Unless you’ve studied a bit of art history you’ve probably never heard of him but he was a successful artist during his lifetime who continues to make an impression half a millennial after his death.
Albrecht Durer was a German artist of the late 15th, early 16th centuries. Through his paintings and prints, Durer became a highly influential artist across Europe. His surviving diaries and letters detail Durer’s interest in executing images based on new understandings of perspective, anatomy and proportion.
The Small Horse
His body of work includes drawings, paintings but his greatest legacy was his work in printmaking, particularly engravings. Two engravings, “The Small Horse” and its companion piece “The Large Horse” produced in 1505 may best represent his interpretation of the horse. Many Renaissance artists portrayed horses as symbols of virility and violence instead, Durer’s work exemplified the natural, physical qualities of the horse.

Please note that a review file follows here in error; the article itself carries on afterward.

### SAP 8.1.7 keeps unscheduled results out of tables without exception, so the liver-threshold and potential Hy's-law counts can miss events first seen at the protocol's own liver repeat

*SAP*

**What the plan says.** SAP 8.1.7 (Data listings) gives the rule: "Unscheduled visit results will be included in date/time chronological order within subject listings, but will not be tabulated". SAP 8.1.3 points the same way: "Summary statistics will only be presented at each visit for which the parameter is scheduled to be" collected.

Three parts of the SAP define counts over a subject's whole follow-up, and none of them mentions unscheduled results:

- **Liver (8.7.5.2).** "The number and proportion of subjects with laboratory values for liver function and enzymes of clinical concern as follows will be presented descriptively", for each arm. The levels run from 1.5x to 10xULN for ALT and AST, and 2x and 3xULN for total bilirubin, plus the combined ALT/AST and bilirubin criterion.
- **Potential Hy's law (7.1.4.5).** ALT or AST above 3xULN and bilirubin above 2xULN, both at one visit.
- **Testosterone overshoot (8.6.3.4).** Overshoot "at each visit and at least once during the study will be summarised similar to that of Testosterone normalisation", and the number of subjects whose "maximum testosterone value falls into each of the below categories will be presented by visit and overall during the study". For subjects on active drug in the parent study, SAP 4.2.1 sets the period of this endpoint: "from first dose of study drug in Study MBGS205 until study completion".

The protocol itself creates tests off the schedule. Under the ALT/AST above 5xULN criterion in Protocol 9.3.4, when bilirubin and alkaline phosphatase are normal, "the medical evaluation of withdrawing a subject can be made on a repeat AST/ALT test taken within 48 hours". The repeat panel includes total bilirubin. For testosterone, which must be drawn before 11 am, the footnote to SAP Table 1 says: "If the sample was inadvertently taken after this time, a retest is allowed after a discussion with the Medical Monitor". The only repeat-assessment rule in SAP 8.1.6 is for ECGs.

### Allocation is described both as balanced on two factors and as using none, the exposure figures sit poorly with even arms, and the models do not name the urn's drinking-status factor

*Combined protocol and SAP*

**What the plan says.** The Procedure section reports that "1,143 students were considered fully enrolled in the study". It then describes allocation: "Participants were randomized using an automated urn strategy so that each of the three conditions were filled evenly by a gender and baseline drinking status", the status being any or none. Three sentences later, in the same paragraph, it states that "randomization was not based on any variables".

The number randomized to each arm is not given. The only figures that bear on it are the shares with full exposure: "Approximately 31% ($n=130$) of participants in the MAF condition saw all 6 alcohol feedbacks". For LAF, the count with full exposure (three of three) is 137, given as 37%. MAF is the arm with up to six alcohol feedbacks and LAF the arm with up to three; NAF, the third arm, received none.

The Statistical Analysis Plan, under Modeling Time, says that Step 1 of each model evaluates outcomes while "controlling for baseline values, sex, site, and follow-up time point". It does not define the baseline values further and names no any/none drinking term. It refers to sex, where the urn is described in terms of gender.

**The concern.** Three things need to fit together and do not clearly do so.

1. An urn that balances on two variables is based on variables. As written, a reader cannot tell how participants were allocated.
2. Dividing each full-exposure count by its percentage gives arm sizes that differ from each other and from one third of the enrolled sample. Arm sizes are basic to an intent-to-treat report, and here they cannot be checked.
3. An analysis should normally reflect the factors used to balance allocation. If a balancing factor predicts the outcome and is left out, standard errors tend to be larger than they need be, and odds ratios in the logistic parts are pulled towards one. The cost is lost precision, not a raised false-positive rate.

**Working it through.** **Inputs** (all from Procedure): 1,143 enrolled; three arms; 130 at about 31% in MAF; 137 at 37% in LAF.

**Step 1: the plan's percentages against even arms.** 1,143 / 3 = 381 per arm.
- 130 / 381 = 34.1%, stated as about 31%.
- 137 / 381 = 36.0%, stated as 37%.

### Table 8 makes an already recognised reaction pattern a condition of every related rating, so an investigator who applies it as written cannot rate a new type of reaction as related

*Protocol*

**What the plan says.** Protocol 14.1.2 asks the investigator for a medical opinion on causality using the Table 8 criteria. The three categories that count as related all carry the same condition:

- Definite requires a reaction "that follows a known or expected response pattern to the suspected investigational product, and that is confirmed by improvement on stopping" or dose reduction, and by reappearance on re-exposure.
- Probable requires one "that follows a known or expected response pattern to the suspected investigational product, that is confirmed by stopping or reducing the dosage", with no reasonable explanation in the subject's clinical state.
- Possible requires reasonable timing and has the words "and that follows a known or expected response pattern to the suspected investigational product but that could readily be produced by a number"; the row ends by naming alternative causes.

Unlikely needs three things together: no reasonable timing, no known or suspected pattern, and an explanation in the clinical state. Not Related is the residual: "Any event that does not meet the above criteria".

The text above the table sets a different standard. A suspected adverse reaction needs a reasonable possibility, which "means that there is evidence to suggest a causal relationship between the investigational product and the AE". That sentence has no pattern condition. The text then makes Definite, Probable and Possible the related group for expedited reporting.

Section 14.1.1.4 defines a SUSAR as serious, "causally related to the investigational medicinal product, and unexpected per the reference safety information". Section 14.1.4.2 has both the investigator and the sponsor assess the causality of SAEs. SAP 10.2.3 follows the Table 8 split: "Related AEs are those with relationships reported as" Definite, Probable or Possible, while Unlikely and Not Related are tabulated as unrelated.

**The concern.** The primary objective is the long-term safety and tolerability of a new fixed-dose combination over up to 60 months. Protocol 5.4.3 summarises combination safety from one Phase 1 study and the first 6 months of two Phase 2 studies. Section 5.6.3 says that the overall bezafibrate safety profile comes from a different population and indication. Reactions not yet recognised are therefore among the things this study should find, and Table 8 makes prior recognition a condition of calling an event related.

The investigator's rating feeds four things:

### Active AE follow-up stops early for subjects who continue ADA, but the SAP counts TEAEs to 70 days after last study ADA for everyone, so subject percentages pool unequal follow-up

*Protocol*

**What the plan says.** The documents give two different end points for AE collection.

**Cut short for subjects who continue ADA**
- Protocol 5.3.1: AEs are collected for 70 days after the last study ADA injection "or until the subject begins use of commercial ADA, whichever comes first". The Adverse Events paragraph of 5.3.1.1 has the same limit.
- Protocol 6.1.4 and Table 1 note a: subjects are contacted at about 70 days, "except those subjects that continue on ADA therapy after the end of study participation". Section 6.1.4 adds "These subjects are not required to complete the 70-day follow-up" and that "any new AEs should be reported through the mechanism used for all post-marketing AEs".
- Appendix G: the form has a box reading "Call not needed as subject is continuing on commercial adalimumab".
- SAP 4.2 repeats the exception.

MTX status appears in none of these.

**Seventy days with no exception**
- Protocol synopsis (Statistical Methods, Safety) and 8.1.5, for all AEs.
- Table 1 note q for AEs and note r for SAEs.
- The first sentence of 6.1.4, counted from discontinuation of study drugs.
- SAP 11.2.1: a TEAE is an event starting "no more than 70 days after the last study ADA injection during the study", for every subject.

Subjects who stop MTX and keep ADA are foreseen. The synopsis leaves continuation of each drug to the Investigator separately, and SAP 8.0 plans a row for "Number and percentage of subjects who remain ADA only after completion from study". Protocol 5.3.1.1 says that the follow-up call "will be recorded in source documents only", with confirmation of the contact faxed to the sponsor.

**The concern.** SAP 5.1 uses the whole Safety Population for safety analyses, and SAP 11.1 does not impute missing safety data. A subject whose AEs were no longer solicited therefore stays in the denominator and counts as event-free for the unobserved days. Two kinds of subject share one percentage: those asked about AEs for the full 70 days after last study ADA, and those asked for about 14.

The Large Horse
“Knight, Death and the Devil” (1513) is an incredibly complex design incorporating iconography and cultural symbols.
Knight Death and the Devil
The piece features an armoured knight, accompanied by his dog, rides through a narrow gorge flanked by a goat-headed devil and the figure of death riding a pale horse. Death’s rotting corpse holds an hourglass, a reminder of the shortness of life. The rider moves through the scene looking away from the creatures lurking around him, and appears almost contemptuous of the threats, and is thus often seen as symbol of courage; the knight’s armor, the horse which towers in size over the beasts, the oak leaves and the fortress on the mountaintop are symbolic of the resilience of faith, while the knight’s plight may represent Christians’ earthly journey towards the Kingdom of Heaven.
Durer’s equestrian art depicts the horse more naturally than most of his artistic predecessors. Whether the piece was a study inspired by his own imagination or a commission from a wealthy patron, his horses are magnificently portrayed. And fortunately many survive that we may still enjoy them today.
Albrecht Durer May 21, 1471 – April 6, 1528
(images courtesy the Public Domain/wikimedia commons)